Things have been difficult for New York Theater Ballet in the past year (the company lost its long-time home, and for whatever reason is performing this year in unaccustomed venues), but you wouldn’t know it from its presentation Friday night at the 92nd St. Y’s intimate Buttenweiser Hall, the first this year in the company’s annual series: ‘Legends and Visionaries’. The first half of the program (Pam Tanowitz’s “Short Memory,” Sallie Wilson’s “Pas de Deux from Romeo and Juliet,” and Richard Alston’s “A Rugged Flourish”) was ‘serious’, the second half (Jerome Robbins’s “Rondo,” and Mathew Neenan’s “Game Two”) was fun – but that’s not to say that either emotional trajectory distracted from the generally superb choreography and execution by the NYTB dancers. Even though the evening lacked any premieres, it was a smashing program, and another feather in the cap of company Founder and Artistic Director, Diana Byer.

The most eagerly awaited piece on the program – at least to me – was the revival of Robbins’s “Rondo.” I must admit that the piece, which premiered with New York City Ballet in 1980, is one I had not previously seen. It’s a gem.

A ‘rondo’, in musical terms, may be a particular form, as well as music of a particular character – usually both. I don’t pretend to be a music scholar, but my understanding is that in terms of form, a rondo involves a repetition of a recurring elements, sometimes referenced as couplets, within a broader theme, which itself may or may not repeat. In terms of ‘character’, a rondo is often fast-paced, allegro. An example of a rondo that captures both form and character is Mozart’s “Rondo in A Minor,” K. 511, the composition to which Robbins created his piece.

In many ways, “Rondo” bears a visual resemblance to Robbins’s “Other Dances” because it features a pair of dancers performing for each other as well as the audience (although here the pair consists of two women rather than a woman and a man), it communicates a similar sense of intimacy, and, well, it’s danced to piano music.

But the resemblance is superficial: Chopin’s music is a different form and considerably more introspective than Mozart’s exquisite playfulness, and instead of a suite of dances to various pieces of music, this is a suite of echoing couplets within overall themes. Perhaps most significantly, instead of encouraging the audience to visually eavesdrop on private moments, “Rondo” invites the audiences to, figuratively, join the fun. The lightness of mood almost, but not quite, camouflages the complexity of Robbins’s choreography, which requires not only quicksilver movement but impeccable timing. The result is a magical conversion of the devilish choreographic details into a vision of what might be a pair of angels dancing on a cloud.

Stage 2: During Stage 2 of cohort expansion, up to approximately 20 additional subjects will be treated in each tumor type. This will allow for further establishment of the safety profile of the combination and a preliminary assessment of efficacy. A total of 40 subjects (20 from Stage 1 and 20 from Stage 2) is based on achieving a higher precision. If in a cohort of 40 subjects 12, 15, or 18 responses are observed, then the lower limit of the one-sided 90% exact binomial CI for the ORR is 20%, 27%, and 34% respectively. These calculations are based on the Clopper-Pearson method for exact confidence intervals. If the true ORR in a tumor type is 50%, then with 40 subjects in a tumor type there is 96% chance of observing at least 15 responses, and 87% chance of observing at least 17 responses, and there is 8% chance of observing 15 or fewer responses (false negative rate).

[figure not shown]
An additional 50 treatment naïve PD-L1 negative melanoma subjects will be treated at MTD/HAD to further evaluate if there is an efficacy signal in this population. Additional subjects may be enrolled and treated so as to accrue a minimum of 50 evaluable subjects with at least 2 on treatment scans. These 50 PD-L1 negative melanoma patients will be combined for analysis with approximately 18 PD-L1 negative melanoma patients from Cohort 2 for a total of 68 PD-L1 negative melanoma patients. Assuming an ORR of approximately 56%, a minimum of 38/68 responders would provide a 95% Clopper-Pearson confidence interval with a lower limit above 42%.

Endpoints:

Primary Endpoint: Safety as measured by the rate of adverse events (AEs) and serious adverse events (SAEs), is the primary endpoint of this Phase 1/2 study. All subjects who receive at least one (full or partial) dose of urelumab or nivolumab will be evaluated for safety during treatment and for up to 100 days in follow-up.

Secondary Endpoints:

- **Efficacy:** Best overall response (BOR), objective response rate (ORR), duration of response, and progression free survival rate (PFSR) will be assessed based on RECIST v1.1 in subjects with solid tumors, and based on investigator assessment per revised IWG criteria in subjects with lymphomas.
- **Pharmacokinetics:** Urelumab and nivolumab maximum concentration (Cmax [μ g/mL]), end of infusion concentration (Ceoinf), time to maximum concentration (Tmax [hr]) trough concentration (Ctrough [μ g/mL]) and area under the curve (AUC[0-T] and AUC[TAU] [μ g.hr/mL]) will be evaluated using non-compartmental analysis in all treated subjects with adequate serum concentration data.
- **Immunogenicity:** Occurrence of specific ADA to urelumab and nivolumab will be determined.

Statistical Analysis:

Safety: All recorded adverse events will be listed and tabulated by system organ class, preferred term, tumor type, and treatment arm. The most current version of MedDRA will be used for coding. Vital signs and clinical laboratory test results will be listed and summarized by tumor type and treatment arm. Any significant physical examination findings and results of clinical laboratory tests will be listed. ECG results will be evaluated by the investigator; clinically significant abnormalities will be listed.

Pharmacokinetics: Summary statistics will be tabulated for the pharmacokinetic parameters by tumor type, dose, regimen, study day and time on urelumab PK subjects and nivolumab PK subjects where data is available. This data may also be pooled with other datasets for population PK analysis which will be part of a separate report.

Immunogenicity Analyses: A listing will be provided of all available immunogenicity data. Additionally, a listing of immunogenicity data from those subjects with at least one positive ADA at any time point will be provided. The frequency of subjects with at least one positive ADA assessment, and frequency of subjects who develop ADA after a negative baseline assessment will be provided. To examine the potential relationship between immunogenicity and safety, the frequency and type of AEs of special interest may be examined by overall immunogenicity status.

Staged by former NYCB Principal Dancer Kyra Nichols, no stranger to stage magic, “Rondo” was executed brilliantly, in both form and character, by NYTB dancers Amanda Treibor and Mayu Oguri. They danced to the Mozart and Robbins excruciatingly explicit but irregular counterpoint, like fractured mirror images, with a combination of finesse and exuberance that perfectly reflected the music and the choreography. Ms. Treibor appeared somewhat more effusive, Ms. Oguri more subtle, but even this difference complemented the differences in musical and choreographic phrasing. I thought at one point that one of the dancers was slightly off the other, but they danced so skillfully that either I was mistaken, or they compensated such that the minor error, if there was one, quickly evaporated. Amid the split-second timing, these two looked like they were having a blast – but not nearly as much as the highly appreciative audience seemed to be. Remembering it still makes me smile.

I have had occasion to see only one of Matthew Neenan’s pieces previously. Last summer, The Pennsylvania Ballet presented a program in which one of his dances was performed immediately following Robbins’s “In the Night,” and Mr. Neenan’s piece suffered by comparison, even though the problem was less with his choreography than inattentive scheduling. I feared the same result for “Game Two,” which followed “Rondo” and concluded the program. Here, however, there was nothing at all similar between the two pieces except for the thoroughly engaging quality that permeated both dances. Indeed, the two complemented each other.